Among the relationships covered by the law are companies for which a federal employee has worked within the last year. For example, Harvey L. Pitt, a securities lawyer, sat out 34 votes during his first year as chairman of the Securities and Exchange Commission from 2001 to 2002 because the cases involved former clients.
Recusal initially is left up to the individual, who decides whether there would be an appearance of conflict of interest. Those appearances can persist even after the one-year period.
Former FCC Chairman William E. Kennard recused himself for more than two years from a late-1990s case involving a requirement for free airtime to rebut broadcasters’ political editorials. Kennard had worked on the issue in the early 1980s while at the National Assn. of Broadcasters.
His recusal left the issue deadlocked. With federal judges threatening to step in to resolve the stalemate, Kennard decided to participate.
He also could have been forced to participate by the FCC’s general counsel. Federal law gives that power to an agency if officials decide that settling the deadlocked issue outweighs the concerns about a perceived conflict of interest.
Kennard said it would be difficult to force such a decision on a commissioner.
“A recusal is a personal decision. It’s an ethical decision that someone has to make,” he said. “Once you’ve said you’re not comfortable voting on a particular issue, it’s very hard later to reverse yourself.”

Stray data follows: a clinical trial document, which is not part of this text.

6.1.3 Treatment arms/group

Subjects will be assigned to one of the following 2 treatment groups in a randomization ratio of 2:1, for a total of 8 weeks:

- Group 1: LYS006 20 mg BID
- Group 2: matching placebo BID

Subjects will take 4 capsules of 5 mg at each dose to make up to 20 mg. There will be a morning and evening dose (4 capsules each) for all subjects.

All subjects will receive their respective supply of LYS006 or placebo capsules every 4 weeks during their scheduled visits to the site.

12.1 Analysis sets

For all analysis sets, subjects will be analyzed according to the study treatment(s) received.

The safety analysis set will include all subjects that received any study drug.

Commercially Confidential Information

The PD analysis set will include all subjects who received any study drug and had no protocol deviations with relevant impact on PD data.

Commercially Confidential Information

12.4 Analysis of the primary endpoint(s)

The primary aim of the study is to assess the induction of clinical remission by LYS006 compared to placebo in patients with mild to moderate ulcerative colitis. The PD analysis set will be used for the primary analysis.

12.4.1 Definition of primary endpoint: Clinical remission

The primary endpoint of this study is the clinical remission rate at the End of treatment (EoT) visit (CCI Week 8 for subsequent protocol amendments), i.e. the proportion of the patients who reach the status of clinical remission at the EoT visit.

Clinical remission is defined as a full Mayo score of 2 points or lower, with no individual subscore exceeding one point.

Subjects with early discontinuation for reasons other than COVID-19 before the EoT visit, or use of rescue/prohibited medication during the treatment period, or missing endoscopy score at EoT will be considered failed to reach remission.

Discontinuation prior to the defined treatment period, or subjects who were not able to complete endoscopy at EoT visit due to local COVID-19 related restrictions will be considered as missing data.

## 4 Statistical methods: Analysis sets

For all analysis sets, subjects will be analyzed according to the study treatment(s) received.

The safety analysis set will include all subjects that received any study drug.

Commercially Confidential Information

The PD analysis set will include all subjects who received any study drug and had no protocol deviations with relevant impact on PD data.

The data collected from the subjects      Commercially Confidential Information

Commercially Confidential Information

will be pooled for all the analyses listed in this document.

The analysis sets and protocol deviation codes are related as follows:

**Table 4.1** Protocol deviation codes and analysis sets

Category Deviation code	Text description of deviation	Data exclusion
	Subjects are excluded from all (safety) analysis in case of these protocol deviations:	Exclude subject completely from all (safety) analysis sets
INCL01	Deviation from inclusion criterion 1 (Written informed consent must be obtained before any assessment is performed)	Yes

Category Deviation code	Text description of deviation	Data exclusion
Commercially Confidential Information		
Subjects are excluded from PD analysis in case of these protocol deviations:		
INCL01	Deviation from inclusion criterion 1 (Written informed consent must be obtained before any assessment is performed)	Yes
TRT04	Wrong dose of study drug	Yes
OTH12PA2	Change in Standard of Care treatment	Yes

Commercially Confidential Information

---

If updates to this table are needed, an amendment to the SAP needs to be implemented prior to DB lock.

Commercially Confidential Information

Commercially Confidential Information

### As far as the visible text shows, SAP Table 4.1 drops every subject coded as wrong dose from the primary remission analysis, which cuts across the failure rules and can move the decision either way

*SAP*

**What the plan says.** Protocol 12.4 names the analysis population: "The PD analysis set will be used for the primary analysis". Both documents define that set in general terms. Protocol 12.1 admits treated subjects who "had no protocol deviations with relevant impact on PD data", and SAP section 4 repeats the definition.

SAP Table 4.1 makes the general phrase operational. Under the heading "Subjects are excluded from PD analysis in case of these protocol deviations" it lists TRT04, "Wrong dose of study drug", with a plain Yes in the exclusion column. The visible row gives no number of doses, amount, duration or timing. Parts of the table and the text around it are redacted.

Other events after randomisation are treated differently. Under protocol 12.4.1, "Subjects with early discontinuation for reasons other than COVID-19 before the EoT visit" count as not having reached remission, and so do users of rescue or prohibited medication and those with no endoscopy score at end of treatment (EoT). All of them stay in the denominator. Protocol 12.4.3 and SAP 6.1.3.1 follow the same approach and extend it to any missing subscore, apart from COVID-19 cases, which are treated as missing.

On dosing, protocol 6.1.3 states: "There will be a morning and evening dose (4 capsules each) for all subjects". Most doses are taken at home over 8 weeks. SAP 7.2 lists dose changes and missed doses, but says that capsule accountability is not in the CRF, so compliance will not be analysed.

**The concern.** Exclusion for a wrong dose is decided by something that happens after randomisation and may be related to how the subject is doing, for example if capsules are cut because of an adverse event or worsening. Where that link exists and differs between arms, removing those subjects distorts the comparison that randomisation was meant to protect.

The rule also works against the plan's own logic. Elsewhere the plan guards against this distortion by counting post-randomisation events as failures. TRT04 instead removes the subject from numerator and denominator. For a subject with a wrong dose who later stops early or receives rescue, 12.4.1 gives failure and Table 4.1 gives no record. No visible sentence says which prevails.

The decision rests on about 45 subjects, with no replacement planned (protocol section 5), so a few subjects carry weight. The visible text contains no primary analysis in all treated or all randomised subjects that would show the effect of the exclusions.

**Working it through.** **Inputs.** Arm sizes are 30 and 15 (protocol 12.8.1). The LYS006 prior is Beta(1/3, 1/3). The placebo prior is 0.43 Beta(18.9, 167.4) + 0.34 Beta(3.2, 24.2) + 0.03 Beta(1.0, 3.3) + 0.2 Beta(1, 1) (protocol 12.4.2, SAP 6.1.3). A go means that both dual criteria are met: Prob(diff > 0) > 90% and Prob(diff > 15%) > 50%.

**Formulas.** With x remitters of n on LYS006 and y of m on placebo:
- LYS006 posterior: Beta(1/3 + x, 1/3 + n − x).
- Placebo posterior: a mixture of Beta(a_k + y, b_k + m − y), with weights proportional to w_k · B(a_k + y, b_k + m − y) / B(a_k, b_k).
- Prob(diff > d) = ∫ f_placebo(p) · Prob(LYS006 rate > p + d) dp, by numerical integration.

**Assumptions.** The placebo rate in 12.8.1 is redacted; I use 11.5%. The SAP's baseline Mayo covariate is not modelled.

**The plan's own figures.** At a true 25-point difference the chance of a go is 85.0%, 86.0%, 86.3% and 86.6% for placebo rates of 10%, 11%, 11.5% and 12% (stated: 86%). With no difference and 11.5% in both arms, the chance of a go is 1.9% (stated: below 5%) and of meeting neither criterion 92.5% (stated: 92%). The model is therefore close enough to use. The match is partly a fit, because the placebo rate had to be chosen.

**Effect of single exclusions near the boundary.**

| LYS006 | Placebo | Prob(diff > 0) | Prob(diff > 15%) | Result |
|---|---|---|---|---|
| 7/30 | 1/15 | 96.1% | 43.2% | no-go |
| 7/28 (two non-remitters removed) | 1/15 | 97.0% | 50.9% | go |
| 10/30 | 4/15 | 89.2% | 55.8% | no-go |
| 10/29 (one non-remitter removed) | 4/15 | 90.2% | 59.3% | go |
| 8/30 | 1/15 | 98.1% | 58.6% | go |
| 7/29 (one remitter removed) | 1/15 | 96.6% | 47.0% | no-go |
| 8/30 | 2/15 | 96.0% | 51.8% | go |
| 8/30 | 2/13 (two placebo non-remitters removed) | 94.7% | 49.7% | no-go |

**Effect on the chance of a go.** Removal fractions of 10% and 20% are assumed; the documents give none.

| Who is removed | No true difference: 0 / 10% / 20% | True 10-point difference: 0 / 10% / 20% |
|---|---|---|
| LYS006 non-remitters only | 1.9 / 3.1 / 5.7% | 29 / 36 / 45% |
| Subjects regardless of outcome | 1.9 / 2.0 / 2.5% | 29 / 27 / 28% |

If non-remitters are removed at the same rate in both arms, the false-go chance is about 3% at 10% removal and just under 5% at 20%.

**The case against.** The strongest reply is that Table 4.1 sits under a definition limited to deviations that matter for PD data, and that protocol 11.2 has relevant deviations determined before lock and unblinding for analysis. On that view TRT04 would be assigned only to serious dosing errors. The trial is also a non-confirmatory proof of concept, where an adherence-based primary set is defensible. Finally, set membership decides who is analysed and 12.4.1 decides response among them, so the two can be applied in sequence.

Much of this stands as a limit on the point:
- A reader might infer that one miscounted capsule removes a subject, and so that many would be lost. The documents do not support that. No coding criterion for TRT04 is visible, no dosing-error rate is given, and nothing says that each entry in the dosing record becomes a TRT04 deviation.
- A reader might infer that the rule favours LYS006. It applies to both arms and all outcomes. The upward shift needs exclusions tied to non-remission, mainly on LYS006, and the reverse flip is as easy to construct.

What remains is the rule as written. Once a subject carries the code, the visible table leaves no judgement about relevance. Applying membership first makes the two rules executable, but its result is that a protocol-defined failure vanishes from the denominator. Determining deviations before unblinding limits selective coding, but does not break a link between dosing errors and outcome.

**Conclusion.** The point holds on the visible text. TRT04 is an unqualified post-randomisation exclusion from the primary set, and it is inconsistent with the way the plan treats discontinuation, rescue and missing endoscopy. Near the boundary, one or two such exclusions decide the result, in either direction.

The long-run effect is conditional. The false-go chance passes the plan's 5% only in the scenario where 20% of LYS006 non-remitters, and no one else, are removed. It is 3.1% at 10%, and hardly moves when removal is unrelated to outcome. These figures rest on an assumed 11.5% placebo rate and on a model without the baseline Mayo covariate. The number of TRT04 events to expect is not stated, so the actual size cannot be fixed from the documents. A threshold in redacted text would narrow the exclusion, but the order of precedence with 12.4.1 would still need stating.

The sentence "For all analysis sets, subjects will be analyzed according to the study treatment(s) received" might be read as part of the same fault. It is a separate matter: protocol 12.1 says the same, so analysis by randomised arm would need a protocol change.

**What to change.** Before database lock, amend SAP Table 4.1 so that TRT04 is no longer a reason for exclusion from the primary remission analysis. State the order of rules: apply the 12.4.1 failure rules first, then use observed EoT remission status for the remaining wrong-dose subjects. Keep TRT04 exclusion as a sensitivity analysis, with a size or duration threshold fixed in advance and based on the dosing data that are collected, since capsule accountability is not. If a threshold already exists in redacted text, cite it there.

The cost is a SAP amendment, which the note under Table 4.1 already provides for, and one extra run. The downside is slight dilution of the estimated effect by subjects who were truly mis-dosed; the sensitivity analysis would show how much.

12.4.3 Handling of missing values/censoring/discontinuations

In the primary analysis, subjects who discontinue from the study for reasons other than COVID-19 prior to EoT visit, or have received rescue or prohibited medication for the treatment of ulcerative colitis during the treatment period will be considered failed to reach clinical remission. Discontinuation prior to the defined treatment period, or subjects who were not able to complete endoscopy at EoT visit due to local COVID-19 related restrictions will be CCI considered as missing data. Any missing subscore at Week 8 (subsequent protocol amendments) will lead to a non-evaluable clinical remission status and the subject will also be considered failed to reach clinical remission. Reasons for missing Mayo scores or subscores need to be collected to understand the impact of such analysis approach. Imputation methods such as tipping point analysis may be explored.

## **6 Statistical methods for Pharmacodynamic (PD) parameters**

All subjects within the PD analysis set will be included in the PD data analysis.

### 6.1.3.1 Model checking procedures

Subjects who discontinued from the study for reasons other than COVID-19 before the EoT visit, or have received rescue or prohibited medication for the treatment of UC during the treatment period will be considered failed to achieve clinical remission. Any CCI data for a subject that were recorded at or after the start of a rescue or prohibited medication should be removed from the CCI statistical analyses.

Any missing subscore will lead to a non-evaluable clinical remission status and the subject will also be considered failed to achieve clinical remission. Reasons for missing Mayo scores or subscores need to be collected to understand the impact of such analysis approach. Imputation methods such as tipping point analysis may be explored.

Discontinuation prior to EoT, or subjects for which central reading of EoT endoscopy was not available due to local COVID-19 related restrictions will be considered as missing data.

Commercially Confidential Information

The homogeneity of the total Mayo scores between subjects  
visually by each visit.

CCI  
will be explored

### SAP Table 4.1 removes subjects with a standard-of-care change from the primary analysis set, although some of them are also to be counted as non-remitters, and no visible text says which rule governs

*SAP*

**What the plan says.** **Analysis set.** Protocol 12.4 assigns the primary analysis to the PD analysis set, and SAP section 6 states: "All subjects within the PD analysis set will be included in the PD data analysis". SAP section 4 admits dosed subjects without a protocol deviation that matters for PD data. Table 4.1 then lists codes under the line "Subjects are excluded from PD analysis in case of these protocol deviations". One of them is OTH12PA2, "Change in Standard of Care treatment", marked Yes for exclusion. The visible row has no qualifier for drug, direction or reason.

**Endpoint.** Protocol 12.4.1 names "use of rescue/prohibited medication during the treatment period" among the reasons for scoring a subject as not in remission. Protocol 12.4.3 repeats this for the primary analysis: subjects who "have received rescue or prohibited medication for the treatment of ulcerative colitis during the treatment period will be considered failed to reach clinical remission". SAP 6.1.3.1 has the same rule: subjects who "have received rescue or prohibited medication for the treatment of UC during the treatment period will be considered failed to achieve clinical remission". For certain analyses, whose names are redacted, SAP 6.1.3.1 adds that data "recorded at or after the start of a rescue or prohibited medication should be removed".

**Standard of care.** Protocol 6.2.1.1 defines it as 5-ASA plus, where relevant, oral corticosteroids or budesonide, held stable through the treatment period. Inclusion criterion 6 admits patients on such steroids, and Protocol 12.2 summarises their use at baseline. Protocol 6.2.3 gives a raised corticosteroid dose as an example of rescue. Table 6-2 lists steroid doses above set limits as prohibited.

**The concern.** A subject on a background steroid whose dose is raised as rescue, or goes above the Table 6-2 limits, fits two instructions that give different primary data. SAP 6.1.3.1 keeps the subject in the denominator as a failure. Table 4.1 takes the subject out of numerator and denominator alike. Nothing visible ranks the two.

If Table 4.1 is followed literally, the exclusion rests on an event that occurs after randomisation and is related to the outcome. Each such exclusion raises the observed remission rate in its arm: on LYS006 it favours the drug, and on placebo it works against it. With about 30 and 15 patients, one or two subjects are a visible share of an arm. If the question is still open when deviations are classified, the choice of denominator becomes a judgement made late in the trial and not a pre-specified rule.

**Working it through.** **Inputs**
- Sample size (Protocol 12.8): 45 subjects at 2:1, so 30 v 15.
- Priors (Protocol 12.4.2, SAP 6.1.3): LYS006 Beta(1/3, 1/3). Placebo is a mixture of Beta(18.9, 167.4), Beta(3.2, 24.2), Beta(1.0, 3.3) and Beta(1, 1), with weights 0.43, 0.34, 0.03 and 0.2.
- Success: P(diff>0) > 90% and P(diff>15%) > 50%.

McDowell served as senior vice president and assistant general counsel for Comptel, a Washington-based association of small phone companies and suppliers. He was nominated for the FCC seat by President Bush in February after one of the leading candidates, Christine Kurth, deputy staff director for the Senate Commerce Committee, withdrew from consideration because her husband was a telecom consultant. His continued activity would have raised even more conflict-of-interest concerns.
McDowell is the only current commissioner to come directly from the telecom industry. Others came from congressional policy jobs, administration positions or state government commissions -- all of which produce fewer recusal issues.
McDowell said his work with Comptel required him to sit out the AT&T;/BellSouth vote. That has left FCC Chairman Kevin J. Martin in a bind. He is pushing to approve the deal without conditions and is expected to be joined by fellow Republican Deborah Taylor Tate.
With Copps and Adelstein holding out for strong conditions, the commission is deadlocked on the acquisition issue as negotiations continue.
Martin has declined to comment about whether he would press for McDowell’s recusal to be lifted if the stalemate continued.
“This is proving to be rather political. You’ve got two Democrats against it, two Republicans for it,” said James H. Quello, a former FCC chairman who is a government affairs consultant for Washington law firm Wiley Rein & Fielding.
Quello joined the commission in 1974 from a Detroit radio station and said he didn’t recuse himself from decisions affecting the broadcast industry. He said he believed that he could act impartially, and thought McDowell and others from industry could do the same.
“Look at all the facts in the case and make an independent judgment,” he said. “Regardless of what ... you were before, you are now an independent commissioner.”